[E]. PERIOD: 1957 - 1970 /cont'd
How accurate is Kuznets' inverted U hypothesis?
In the recent issues of i Capital, it has written about Kuznets' inverted-U hypothesis. This refers to the fact that the trade-off between growth and income equality is merely a short-run one and that in the long-run there is no trade-off. As mentioned previously, Kuznets' conclusion was based on empirical evidences of income distribution in the United States, United Kingdom and other developed nations. Although this theory has received a great deal of recognition, the arguments against its accuracy have been equally pertinent. This is because, as acknowledged by Kuznets himself, the degree of the accuracy of the data leaves much to be desired. Hence, a conclusion that may have been based on inconclusive evidence has implications on the basis of our argument that the trade-off between growth and equality is merely a short-run syndrome and that this trade-off dissipates in the long run. Therefore, it is important to consider alternative schools of thought in terms of the relationship between growth and inequality.
No distinctive correlation between growth and equality
In a research publication, YP Chu found that in the long run, there is no distinctive, consistent relationship between growth and equality. This conclusion was based on a study of economic development in Taiwan from the post-war period onwards and found that although there was a decline in income inequality from the post-war period up until 1980, this trend reversed thereafter. This study is extremely useful to us because Taiwan's experiences in terms of economic development, as well as economic policies adopted share similarities with that of Malaysia's.
Economic development in Taiwan can be divided into 3 phases:
When Chu concluded this study, the trend in Taiwan was similar to that in the other East Asian economies, whereby land values were skyrocketing and there were increasing returns to skilled labour. Such developments are likely to contribute to increasing levels of inequality.
- 1950s-early 1960s: Rapid agricultural development and import substitution
During this period, there was a decline in the level of inequality from a Gini coefficient of 0.2860 in 1952 to a Gini of 0.1790 in 1967. The rapid decline in inequality was a result of the land reforms undertaken during the post-war period, whereby the government expropriated the land and subsequently implemented rent reduction, sale of public land and compulsory sale of private land. Also, land improvement and agricultural education following land reforms helped to mitigate the inequality. Other contributing factors included the considerable degree of nationalisation of large enterprises and the fact that the small and medium enterprise sector played a key role in industrial expansion.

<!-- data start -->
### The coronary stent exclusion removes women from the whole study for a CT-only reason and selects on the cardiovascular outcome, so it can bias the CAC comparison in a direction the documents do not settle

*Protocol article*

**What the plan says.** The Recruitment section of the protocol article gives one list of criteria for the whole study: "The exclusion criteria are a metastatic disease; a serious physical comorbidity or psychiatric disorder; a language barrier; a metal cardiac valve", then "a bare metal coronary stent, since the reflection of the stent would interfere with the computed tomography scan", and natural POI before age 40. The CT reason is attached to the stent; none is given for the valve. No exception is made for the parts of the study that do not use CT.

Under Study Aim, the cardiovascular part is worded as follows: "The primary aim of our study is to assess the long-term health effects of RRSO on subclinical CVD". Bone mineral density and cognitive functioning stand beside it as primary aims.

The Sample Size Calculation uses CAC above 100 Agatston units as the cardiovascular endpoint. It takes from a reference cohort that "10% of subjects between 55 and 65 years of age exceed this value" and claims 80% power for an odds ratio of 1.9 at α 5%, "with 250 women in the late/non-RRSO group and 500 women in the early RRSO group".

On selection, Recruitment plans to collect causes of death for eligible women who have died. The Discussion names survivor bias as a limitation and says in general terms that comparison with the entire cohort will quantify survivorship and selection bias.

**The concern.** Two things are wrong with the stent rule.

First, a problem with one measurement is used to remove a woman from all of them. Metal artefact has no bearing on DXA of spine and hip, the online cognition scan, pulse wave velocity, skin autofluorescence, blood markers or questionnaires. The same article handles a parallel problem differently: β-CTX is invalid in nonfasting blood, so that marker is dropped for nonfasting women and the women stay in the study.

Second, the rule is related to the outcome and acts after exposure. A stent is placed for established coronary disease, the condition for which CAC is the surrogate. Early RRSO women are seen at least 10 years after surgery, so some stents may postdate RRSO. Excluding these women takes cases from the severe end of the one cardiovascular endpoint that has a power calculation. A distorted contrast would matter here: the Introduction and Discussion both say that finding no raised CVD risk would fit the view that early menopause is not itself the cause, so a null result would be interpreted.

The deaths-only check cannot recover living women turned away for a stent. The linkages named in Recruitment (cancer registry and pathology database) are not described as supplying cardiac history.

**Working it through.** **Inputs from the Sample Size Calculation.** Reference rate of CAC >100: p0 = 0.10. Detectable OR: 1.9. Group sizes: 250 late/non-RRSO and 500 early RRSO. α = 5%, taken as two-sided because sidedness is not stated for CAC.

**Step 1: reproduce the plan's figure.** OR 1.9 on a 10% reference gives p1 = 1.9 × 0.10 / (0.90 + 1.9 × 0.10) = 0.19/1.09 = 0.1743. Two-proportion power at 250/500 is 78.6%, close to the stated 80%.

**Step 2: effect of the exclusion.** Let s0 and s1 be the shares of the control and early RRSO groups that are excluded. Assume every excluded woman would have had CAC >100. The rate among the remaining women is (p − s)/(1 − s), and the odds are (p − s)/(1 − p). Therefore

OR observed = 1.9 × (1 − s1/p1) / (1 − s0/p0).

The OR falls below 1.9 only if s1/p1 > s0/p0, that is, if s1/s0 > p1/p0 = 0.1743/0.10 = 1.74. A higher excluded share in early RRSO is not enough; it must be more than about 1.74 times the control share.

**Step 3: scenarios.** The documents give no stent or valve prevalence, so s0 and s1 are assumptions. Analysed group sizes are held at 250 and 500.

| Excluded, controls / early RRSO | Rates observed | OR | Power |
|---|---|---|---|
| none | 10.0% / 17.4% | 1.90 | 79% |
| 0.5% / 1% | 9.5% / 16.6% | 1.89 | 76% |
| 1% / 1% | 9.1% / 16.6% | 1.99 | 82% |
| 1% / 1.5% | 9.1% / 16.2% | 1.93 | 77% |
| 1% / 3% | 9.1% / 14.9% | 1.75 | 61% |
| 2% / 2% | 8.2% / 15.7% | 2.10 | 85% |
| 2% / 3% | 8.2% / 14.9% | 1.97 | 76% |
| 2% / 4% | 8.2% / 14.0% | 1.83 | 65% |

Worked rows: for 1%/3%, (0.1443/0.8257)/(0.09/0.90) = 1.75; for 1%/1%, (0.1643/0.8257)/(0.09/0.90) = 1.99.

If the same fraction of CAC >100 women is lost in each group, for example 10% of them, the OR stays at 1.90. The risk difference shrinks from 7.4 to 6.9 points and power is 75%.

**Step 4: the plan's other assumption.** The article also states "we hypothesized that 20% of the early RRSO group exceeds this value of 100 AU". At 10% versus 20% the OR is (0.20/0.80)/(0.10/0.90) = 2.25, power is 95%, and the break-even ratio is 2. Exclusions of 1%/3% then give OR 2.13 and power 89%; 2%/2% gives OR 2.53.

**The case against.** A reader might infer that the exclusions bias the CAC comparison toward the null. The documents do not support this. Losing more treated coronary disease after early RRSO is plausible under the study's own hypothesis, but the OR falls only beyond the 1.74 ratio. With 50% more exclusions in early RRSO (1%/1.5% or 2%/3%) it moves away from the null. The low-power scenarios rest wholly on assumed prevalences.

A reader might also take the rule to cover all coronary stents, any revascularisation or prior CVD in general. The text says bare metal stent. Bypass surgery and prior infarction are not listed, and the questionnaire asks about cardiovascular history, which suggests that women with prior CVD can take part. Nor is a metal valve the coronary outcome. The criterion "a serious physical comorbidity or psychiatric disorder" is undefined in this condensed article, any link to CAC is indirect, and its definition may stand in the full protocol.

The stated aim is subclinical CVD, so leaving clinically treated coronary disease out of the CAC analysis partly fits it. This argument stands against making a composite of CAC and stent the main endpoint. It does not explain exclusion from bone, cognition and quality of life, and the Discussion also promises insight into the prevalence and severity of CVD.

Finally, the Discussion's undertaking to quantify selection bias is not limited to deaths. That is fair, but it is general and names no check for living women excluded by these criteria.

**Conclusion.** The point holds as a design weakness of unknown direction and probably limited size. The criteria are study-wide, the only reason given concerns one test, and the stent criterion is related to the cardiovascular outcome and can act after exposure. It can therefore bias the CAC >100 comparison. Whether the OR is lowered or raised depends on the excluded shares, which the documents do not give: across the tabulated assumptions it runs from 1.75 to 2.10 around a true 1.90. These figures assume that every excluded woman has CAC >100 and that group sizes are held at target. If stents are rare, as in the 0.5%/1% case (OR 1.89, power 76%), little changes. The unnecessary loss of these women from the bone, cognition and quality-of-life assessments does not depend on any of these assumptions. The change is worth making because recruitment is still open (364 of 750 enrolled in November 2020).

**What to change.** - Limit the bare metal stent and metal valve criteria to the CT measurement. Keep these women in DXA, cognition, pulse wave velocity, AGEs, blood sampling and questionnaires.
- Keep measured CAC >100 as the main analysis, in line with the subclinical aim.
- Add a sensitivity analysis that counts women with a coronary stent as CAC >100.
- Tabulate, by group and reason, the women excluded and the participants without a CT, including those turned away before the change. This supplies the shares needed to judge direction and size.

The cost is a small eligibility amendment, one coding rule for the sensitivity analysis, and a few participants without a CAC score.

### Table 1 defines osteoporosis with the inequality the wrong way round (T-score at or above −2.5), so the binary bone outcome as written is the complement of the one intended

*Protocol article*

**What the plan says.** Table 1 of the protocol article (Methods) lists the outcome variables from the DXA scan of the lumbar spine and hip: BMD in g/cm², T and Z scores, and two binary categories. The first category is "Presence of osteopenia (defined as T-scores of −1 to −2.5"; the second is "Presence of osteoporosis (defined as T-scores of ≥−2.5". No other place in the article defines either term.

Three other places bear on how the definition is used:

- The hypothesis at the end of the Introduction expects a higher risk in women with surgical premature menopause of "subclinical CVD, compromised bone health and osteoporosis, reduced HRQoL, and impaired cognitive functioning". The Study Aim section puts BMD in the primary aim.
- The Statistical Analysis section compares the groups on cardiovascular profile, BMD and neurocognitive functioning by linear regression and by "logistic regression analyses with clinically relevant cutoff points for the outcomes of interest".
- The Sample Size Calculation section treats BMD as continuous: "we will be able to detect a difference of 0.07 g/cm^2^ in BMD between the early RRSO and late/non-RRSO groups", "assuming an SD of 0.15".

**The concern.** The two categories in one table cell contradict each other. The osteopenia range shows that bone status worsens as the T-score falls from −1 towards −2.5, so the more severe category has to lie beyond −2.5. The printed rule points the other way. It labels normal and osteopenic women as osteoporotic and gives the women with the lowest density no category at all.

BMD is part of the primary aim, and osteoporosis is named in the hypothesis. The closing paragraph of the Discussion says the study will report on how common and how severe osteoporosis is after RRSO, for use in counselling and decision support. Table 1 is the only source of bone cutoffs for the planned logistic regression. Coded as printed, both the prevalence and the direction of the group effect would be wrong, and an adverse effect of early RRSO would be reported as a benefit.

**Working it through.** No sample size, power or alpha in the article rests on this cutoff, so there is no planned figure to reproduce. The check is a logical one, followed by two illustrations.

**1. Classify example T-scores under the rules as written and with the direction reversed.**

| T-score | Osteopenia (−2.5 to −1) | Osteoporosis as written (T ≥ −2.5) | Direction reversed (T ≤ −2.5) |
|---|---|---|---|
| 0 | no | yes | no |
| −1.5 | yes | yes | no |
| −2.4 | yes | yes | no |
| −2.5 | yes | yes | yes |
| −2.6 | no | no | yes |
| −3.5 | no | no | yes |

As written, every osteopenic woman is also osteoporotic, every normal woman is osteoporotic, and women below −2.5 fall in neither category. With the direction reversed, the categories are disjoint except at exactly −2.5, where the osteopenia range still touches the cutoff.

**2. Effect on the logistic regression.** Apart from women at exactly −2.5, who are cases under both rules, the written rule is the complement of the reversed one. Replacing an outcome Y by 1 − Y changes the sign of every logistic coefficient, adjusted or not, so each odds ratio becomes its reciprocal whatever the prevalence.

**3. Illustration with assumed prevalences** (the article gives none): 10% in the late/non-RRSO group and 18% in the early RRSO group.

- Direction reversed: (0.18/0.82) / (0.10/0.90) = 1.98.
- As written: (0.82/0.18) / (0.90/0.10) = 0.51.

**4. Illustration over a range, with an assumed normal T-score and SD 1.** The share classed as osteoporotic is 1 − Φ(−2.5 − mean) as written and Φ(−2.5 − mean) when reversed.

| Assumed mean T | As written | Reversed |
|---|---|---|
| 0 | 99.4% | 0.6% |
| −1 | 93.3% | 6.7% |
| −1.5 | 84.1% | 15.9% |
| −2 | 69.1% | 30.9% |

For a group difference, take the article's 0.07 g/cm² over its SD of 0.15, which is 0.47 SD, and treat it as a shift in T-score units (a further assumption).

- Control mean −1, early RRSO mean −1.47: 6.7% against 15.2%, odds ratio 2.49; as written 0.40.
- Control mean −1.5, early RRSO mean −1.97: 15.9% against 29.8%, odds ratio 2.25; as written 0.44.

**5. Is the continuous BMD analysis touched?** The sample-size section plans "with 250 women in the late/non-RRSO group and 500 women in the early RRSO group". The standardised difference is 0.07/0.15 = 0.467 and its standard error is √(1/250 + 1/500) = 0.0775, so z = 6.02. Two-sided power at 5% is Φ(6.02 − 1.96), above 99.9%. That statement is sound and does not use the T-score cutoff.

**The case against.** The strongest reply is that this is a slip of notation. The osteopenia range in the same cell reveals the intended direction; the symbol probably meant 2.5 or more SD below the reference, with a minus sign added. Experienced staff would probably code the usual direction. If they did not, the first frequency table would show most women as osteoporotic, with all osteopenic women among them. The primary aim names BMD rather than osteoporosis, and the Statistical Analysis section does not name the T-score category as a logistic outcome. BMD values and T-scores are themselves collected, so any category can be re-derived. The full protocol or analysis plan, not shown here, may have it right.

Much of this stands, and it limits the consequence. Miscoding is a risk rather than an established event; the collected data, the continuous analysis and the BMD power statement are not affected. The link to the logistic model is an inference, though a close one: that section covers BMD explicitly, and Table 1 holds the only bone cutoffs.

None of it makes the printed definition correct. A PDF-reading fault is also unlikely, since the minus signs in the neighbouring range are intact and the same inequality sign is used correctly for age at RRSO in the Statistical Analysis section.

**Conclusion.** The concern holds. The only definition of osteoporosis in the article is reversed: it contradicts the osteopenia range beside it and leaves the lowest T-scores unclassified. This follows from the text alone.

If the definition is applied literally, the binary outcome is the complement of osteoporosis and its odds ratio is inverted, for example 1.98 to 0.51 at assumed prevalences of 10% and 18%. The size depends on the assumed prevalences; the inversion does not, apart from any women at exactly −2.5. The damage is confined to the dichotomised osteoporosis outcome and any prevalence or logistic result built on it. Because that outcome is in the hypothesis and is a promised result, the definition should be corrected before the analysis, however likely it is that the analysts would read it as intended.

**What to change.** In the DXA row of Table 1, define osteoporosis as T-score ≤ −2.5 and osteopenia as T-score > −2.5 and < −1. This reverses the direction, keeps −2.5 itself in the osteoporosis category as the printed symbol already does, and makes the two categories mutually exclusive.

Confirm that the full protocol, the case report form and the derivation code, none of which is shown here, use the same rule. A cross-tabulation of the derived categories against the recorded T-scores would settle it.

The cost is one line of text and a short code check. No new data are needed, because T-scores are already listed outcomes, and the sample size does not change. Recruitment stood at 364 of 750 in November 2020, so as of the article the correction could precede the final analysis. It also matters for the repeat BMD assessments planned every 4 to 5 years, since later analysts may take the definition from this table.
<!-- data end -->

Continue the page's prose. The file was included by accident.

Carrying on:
- 1964-1980: Export-promotion
As agriculture declined in importance to under 30% of national output and import-substitution ran out of steam, the government changed its stance and began promoting exports. Government efforts included the establishment of export processing zones, handing out tax rebates on imports used for export manufacture and exchange rate alignment. With this, Taiwan's growth became export-led, as the timing was perfect to tap the buoyant US demand, in the face of rising labour costs in Japan. During this period, the Gini coefficient of household income fell from 0.321 in 1964 to 0.294 in 1970, and to 0.277 in 1980.
The decline in the level of inequality was due to the general improvement in the quality of education, making the supply of labour more accessible. Concurrently, the supply of unskilled labour became scarcer, causing the wage gap between skilled workers and unskilled workers to narrow.
- 1980 - 1993: Contraction of domestic labour-intensive industries
As total labour supply fell during this period and the population became increasingly educated (with 65% of the population receiving secondary education, compared with 44% in 1980), the rise in the cost of unskilled labour persisted. This phenomenon, with the combined effect of currency appreciation, hit the labour-intensive export industry. To remain competitive, labour-intensive manufacturing activities were relocated to places with lower labour cost such as Malaysia, Thailand and Bangladesh, and this led to a plunge in demand for unskilled Taiwanese labour. As a result, the skilled-unskilled wage ratio, which was 1.72 in 1980 rose to 1.80 by 1986. Correspondingly, the Gini coefficient rose from 0.277 in 1980 to 0.312 in 1990 and 0.316 in 1993.
The case of Taiwan is a pertinent comparison with Malaysia because like Taiwan, economic development in Malaysia began with agricultural development and import-substitution policies and subsequently, progressed to export-led growth. The situation in Taiwan in the 80s whereby the cost of unskilled labour was rising and firms relocated to remain competitive is pertinent to the situation in Malaysia today, as we are now losing out to low-cost labour locations such as Vietnam, Myanmar, India, Thailand, Indonesia, Cambodia and China.
What do the similarities between Taiwan and Malaysia tell us? Does it mean that the lack of correlation between growth and equality applies to us as well? Does this then mean that even in the absence of affirmative action policies such as the NEP, there would be no trade-off between growth and equality, making the existence of the NEP redundant?
Before we evaluate how successful the NEP has been in achieving its objectives, we will look at the redistributive policies that were implemented by the Japanese government after the world wars to reduce income concentration. This is because such policies provide a general outline of alternate policies, which can be adopted to promote growth and income equality; policies which may be far more effective than the NEP in achieving high growth and reducing income inequality and consequently, promote national unity.